When friends of Joanne Schumacher ‘55 gathered for a luncheon in her memory, their stories were so vivid and spirited, it was as if Joanne herself was seated at the table. Laughter abounded as Mary Welch ’69 and ‘75, Sally Keane ‘54, Janie Bolton and Jackie Tamfer recalled their friend Joanne, a College of Education alumnae and former Seattle elementary school teacher who showered those in her life with affection, loyalty and the occasional course correction.
Joanne passed away in April 2015, leaving a sizable bequest to Seattle University to establish the Schumacher Scholarship Endowment Fund. Her gift will generate annual scholarships for students with financial need who are pursuing teaching careers through the College of Education.
Given Joanne’s modest career as a public school teacher, her friends marveled at her legacy and celebrated how her gift reflected who she was and what she valued.
“She was a giving person,” said Sally Keane. With tears in her eyes, she looked around the room at Joanne’s other friends, some of whom Sally had only recently met. “Even when you die, Joanne, you’re giving me new friends.”
Like a sewing circle, Joanne’s friends stitched together the themes of her life. She was always busy, always on the move, always doing something to help someone else. It made no difference whether the person in need was a family member, a close friend, or complete stranger.
“She took care of us all,” Janie Bolton said.
Her acts of service and kindness seemed to second nature to her. Jackie Tamfer recalled a time when she and Joanne were cooking for a luncheon, and Joanne asked for a lemon zester. Jackie didn’t own one and jokes that they managed without it. “But you know what I got as a gift two days later?” Jackie asks. The women nodded knowingly. Each of them had stories of a similar vein.
Organization was another of Joanne’s signature traits.
“Joanne is one of a kind, and heaven will never be the same,” Mary Welch said.
“She’s organizing it,” quipped Sally Keane, evoking peals of laughter.
The women remembered Joanne’s “Quiet Christmas,” an open house before the holidays when friends could stop in for quiche in the morning, soup in the afternoon or cocktails in the evening. As guests dropped by, Joanne picked up the thread of a previous conversation from wherever it had last been.
“When I first realized her age, I was surprised,” Jackie said. “She was so young in her interests, so interested in you and who was in your life.”
Mary added, “I wasn’t sure if she was a big sister, a mother…” Jackie piggy backs on Mary’s thought. “I could never pinpoint it either. She gave such wonderful guidance.
“She transcended her age,” Janie concludes.
Apparently, offering guidance or “course correction” was something Joanne managed without bruising the egos of her friends or people in authority. The friends who attended Joanne’s parish, Our Lady of Fatima, tittered as they recalled Joanne putting several priests in line over the years. “Every priest got their training through Joanne,” Mary said, laughing. Yet, in Joanne’s final days, those priests were at her bedside. “All her ‘boys’ came to see her,” Mary said fondly.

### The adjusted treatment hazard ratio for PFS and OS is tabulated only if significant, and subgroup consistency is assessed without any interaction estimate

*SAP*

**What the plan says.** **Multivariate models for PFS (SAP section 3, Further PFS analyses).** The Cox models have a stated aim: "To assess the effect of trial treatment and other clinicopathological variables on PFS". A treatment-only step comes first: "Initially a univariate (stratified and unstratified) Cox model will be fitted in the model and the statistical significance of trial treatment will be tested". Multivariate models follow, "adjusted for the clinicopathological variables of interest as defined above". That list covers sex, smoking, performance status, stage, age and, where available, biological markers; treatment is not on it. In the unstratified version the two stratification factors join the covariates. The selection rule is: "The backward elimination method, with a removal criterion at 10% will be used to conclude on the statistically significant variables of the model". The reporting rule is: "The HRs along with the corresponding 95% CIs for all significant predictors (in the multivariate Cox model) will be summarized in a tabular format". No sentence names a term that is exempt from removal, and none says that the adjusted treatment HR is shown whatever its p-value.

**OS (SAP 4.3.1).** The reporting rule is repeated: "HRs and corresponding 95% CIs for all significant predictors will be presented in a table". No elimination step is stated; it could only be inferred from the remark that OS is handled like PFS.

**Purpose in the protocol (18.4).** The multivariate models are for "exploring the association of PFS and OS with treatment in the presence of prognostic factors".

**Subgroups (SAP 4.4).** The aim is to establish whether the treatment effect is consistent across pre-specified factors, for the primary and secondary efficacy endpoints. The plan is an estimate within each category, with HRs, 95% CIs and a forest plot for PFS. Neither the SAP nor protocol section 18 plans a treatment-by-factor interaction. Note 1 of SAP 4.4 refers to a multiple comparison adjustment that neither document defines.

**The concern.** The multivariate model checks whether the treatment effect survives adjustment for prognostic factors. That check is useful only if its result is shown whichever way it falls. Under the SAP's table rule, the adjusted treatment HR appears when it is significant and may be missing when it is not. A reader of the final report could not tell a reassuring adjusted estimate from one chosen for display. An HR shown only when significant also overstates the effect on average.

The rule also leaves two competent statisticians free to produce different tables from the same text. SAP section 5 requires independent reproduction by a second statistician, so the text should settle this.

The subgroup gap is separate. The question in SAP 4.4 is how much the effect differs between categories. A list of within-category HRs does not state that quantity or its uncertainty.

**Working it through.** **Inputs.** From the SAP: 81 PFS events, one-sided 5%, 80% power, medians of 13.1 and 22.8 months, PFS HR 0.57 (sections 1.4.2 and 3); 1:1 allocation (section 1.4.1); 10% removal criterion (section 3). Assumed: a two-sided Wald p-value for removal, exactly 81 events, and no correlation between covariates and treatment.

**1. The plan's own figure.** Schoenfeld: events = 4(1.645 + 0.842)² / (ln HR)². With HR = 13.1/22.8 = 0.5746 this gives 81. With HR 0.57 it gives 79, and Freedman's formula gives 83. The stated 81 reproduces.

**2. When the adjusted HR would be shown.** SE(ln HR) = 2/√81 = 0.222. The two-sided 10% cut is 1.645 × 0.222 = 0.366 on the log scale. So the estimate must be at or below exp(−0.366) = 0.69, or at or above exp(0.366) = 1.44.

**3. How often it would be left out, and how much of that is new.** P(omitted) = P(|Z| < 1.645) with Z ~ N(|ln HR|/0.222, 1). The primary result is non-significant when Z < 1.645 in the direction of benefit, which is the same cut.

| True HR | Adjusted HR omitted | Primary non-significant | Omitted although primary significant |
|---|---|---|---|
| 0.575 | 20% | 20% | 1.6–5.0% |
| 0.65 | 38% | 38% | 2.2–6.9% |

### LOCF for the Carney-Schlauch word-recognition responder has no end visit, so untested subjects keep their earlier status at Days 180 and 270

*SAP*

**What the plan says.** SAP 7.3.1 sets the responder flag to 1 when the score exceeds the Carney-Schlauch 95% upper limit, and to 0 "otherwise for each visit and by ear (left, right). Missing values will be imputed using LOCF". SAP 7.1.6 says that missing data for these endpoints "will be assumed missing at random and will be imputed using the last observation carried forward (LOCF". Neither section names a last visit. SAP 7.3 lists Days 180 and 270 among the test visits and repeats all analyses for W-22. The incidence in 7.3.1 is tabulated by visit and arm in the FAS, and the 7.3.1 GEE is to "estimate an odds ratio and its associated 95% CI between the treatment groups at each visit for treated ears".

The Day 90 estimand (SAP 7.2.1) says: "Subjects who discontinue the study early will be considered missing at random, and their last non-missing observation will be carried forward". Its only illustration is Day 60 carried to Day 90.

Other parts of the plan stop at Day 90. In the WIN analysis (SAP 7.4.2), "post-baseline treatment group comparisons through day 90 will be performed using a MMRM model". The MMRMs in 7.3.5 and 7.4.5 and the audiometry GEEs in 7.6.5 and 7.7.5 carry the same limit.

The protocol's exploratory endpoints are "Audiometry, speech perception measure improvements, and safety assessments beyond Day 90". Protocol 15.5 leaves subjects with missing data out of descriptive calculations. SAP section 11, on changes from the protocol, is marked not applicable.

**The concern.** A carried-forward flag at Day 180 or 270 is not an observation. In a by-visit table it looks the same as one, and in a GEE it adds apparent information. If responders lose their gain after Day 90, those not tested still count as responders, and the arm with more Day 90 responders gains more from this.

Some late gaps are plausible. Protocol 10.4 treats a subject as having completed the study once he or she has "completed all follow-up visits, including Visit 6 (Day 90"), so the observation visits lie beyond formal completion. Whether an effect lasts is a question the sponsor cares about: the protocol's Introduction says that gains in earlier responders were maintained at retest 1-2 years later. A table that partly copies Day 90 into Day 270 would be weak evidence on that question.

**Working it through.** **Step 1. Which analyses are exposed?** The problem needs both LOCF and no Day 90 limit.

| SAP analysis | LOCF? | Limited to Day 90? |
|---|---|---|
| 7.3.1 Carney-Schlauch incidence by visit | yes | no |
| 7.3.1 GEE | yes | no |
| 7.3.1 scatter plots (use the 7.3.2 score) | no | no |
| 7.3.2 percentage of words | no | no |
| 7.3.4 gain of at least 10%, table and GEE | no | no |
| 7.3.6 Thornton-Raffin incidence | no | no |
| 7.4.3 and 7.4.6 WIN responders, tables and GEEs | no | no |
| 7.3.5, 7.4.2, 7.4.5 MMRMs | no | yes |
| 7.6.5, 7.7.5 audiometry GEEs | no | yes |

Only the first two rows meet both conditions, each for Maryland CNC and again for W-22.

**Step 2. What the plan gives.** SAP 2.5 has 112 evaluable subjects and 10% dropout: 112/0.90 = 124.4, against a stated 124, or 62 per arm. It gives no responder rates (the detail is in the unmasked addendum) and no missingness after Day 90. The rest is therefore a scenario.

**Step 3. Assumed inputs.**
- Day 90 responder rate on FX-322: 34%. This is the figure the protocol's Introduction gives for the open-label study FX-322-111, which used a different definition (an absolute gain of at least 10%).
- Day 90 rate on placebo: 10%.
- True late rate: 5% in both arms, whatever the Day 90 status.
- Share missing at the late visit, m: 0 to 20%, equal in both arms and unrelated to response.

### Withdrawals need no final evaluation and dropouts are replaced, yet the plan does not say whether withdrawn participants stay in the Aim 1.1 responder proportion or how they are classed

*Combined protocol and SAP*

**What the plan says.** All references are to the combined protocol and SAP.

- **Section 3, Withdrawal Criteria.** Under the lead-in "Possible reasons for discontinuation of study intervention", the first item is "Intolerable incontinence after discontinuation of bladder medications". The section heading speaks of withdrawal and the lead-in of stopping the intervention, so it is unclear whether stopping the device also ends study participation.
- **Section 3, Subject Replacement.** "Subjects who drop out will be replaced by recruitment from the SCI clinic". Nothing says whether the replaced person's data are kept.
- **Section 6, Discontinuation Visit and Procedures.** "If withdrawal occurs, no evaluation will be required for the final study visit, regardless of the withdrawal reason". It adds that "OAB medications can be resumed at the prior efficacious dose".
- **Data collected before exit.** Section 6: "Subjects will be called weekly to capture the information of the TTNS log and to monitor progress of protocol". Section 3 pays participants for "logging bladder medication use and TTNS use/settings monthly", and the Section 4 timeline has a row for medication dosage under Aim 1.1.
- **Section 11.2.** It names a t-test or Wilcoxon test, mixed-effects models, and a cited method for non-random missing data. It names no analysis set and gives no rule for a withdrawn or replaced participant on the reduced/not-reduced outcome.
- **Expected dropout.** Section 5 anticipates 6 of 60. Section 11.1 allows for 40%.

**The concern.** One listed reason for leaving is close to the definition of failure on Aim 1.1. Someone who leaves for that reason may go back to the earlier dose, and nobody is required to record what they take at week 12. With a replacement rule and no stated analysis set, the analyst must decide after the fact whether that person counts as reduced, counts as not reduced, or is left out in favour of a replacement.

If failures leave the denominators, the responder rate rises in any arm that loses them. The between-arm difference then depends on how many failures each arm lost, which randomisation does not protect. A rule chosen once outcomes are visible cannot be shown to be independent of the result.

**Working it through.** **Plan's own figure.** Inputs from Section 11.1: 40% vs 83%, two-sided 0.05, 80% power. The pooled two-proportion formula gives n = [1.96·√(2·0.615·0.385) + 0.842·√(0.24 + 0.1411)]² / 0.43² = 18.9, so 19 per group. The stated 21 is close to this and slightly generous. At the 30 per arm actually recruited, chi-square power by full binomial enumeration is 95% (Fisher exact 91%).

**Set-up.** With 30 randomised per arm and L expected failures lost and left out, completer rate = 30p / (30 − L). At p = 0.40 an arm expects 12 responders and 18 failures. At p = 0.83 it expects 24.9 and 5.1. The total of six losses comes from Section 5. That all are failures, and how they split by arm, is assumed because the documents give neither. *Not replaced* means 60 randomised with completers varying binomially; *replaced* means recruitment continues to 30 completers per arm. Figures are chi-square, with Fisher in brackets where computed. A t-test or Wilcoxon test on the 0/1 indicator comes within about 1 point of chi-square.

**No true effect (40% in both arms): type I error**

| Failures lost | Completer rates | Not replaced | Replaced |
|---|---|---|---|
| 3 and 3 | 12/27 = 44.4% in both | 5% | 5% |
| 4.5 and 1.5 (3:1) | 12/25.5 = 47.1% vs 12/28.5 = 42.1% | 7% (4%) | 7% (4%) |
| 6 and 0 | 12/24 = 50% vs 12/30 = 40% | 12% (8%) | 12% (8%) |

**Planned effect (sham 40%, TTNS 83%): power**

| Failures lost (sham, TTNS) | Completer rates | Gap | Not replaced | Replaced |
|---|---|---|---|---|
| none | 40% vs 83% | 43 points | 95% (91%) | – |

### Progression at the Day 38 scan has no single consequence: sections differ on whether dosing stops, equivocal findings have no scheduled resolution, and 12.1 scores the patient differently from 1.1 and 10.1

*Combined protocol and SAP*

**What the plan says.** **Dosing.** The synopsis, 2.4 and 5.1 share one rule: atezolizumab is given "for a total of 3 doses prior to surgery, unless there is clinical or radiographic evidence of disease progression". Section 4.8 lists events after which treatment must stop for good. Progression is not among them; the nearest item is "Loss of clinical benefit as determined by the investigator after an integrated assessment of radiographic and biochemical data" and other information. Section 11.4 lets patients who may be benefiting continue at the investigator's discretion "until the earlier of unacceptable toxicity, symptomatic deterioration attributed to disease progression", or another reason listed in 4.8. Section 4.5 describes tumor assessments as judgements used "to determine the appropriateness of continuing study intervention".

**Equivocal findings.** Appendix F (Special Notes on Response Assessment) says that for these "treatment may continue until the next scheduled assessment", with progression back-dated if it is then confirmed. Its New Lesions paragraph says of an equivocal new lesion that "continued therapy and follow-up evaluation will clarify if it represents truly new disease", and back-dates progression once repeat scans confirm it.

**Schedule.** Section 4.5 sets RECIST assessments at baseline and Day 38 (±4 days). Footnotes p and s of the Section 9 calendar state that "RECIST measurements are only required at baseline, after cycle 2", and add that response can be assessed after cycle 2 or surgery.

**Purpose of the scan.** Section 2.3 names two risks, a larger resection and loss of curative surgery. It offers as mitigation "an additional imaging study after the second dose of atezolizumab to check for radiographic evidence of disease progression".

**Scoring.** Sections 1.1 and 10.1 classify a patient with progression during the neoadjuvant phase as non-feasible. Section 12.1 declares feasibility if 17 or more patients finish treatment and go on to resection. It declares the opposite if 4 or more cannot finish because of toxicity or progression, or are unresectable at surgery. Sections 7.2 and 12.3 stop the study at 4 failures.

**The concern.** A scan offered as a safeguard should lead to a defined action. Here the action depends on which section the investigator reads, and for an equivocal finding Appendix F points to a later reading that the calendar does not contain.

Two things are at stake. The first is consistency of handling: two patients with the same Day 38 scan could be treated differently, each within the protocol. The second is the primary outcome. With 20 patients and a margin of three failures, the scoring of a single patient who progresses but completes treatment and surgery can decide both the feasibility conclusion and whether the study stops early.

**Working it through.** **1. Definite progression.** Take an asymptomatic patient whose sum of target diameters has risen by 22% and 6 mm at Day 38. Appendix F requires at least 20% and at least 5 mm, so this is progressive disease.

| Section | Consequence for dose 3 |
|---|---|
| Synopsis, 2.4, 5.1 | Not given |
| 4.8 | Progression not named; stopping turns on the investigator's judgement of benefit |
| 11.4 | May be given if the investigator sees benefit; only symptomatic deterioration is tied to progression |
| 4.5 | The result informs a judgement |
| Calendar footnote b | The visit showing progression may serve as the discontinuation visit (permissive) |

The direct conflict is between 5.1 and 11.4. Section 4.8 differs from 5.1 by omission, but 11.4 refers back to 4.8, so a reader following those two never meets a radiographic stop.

The focus of Joanne’s life was children. Though she never married and had no children of her own, she devoted herself to helping children in need. She made sandwiches for St. Francis House, sorted clothing at Catholic Community Services and knitted hats for homeless men, women and children.
A Board member for the Association for Catholic Childhood, Joanne often chaired the organization’s signature fundraiser, the Magnolia Holiday Home Tour. Her own warm and welcoming home with its meticulously organized craft room was always a crowd favorite.
Joanne did just as much for her friends – knitting beautiful blankets for their grandchildren or making herself available to help on short notice.
As the conversation turned to Joanne’s final months and days, the friends shared the telltale signs of her illness. She had begun slowing down and scaling back her social interactions. A blanket for a friend’s grandchild couldn’t be finished.
Lest the remembrance turn too sad, Joanne continued to provide plenty of humorous anecdotes even as her body began to fail. When her cane was not enough to support her, she improvised by holding onto a Swiffer with her other hand. When Jackie’s husband volunteered to put up Joanne’s Christmas tree, Joanne showed her appreciation by joining him in a double Scotch.
Until the end, her mind and her life were as organized as ever. Mary recalls going to Joanne’s home to pick up some things Joanne needed when she was in the hospital. She discovered a home where every drawer and closet was in perfect order.
As the women considered their friend’s organized, joyful, bountiful legacy, Janie seemed to speak for them all: “We were just happy to have known Joanne and to have had her in our life and to be able to enjoy this endowment living on in her name.”
Sally closed the luncheon with one last laugh for the group. “We’re all going to go home now and clean our drawers,” she said.